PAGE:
The IB Diploma Programme

What is the Diploma Programme?

The IB Diploma Programme is an assessed programme for students aged 16 to 19. It is respected by leading universities across the globe. Through the DP, schools are able to develop students who have excellent breadth and depth of knowledge, flourish holistically, study at least two languages, excel in traditional academic subjects, and explore the nature of knowledge through the programme’s unique theory of knowledge course.

The Diploma Programme Curriculum

The DP consists of six subject groups: language acquisition, language and literature, individuals and societies, sciences, mathematics, and the arts.
The DP is preceded by the IB’s Middle Years Programme (MYP). The IB programmes are philosophically aligned, each centred on developing attributes of the IB learner profile. The programmes are consistent in their pedagogical approach.

Core Elements of the Diploma Programme

Made up of the three required components, the DP core aims to broaden students’ educational experience and challenge them to apply their knowledge and skills
 

Extended Essay

An independent, self-directed piece of research, finishing with a 4,000-word paper


Theory of Knowledge

Students reflect on the nature of knowledge and on how we know what we claim to know

Creativity, Activity, Service

Students complete a community project related to the three concepts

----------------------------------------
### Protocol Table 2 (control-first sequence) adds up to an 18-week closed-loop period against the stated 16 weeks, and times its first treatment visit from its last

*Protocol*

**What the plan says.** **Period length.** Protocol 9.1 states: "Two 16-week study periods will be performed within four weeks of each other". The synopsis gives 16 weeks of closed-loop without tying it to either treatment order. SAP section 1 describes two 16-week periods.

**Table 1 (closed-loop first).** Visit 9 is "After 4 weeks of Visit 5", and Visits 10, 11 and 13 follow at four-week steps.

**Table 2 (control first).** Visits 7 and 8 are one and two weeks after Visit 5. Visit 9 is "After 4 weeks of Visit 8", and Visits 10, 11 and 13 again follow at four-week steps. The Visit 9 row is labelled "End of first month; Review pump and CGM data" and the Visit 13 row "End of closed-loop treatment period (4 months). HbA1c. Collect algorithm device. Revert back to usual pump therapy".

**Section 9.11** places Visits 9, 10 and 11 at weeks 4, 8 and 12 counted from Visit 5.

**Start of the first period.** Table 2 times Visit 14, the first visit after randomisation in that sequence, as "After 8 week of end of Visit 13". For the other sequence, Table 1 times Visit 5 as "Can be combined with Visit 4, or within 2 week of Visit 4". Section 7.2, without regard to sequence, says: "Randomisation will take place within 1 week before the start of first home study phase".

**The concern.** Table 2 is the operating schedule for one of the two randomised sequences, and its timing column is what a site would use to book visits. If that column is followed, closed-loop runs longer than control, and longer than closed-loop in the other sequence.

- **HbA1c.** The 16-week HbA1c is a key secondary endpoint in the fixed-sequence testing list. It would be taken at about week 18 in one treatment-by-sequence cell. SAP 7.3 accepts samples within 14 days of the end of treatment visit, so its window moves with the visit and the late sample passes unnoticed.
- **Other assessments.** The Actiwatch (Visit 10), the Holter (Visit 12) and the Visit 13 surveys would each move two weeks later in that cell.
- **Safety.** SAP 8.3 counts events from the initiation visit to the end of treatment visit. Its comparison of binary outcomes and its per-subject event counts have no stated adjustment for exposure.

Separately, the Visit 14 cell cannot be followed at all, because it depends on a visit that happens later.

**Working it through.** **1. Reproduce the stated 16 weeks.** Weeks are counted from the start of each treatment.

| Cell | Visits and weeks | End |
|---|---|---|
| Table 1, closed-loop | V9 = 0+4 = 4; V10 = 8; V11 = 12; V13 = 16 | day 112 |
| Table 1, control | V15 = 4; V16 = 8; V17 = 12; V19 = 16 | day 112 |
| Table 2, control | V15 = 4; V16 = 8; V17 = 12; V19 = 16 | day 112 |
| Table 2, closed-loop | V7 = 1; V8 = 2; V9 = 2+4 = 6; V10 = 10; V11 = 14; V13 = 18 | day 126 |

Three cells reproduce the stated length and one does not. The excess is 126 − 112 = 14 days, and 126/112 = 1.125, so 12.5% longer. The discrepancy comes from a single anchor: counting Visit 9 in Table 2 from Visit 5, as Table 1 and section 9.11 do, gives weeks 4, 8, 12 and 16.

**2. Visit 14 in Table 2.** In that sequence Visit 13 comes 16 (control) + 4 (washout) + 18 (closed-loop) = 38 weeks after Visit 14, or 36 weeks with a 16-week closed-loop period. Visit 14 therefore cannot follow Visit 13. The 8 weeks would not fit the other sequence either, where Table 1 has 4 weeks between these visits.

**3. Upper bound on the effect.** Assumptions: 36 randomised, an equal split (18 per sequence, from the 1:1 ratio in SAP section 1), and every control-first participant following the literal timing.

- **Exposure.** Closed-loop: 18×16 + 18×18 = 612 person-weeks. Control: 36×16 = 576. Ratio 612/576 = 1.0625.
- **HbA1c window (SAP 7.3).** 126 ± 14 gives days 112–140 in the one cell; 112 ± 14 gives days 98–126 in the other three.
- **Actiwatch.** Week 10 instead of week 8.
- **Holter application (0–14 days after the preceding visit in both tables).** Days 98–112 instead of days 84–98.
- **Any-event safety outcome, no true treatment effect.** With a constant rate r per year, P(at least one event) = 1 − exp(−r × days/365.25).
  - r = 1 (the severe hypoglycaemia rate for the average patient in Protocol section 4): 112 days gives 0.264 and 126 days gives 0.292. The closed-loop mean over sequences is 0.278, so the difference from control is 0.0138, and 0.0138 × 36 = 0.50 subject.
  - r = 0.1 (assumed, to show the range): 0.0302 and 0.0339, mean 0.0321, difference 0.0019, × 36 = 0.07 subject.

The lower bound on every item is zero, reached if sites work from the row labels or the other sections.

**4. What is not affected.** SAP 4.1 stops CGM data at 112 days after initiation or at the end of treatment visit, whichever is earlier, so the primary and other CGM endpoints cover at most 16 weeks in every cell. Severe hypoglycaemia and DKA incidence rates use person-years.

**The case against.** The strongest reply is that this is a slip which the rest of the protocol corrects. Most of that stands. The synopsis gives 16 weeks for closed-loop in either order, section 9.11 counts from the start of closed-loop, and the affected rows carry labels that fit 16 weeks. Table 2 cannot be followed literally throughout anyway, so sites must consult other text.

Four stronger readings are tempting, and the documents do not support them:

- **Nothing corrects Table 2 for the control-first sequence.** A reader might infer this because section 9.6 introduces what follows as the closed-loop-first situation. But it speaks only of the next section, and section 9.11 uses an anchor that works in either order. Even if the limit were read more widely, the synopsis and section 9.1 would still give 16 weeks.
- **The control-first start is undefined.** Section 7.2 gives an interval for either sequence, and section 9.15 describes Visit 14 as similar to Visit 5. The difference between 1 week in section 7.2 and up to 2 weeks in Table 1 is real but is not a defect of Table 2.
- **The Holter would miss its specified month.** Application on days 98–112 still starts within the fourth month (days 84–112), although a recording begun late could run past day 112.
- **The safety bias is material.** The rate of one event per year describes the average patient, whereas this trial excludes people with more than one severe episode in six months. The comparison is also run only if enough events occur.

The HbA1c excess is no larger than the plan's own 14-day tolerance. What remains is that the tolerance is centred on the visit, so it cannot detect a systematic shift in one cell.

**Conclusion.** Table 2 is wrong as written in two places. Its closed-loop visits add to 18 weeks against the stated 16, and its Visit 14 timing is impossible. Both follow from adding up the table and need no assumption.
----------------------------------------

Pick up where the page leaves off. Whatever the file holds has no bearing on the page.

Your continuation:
What is CAS?

DP Subject Groups

The DP consists of six subject groups: language acquisition, language and literature, individuals and societies, sciences, mathematics, and the arts

 

The acquisition and use of language in a range of contexts and for different purposes, while promoting an understanding of other cultures

Language Acquisition
Read Subject Overviews

Language Acquisition
Language B SL/HL
Language ab initio SL

Through studies in language and literature, the DP aims to develop a student’s lifelong interest in language and literature, and a love for the elegance and richness of human expression

Language and Literature
Read Subject Overviews

Language and Literature

Language A: Literature SL/HL
Language A: Language & Literature SL/HL

fosters the capacity to identify, analyse and evaluate theories, concepts and arguments relating to the nature and activities of individuals and societies

Individuals and Societies
Read Subject Overviews

Individuals and Societies
Business Management SL/HL
Economics SL/HL
Geography SL/HL
Global Politics  SL/HL
History SL/HL
Psychology SL/HL

 


Students explore the concepts, theories, models and techniques that underpin each subject area and develop their understanding of the scientific method

Sciences

Biology SL/HL
Chemistry SL/HL
Physics SL/HL
Environmental Systems and Societies
SL
Sports, Exercise and Health Sciences SL

Fosters critical, reflective and informed practice, helps students understand the dynamic nature of the arts, and express themselves with confidence

 
Arts

Music (until 2018) SL/HL
Visual arts SL/HL

Courses enable students to develop knowledge of concepts and principles, logical and critical thinking, and refine their powers of abstraction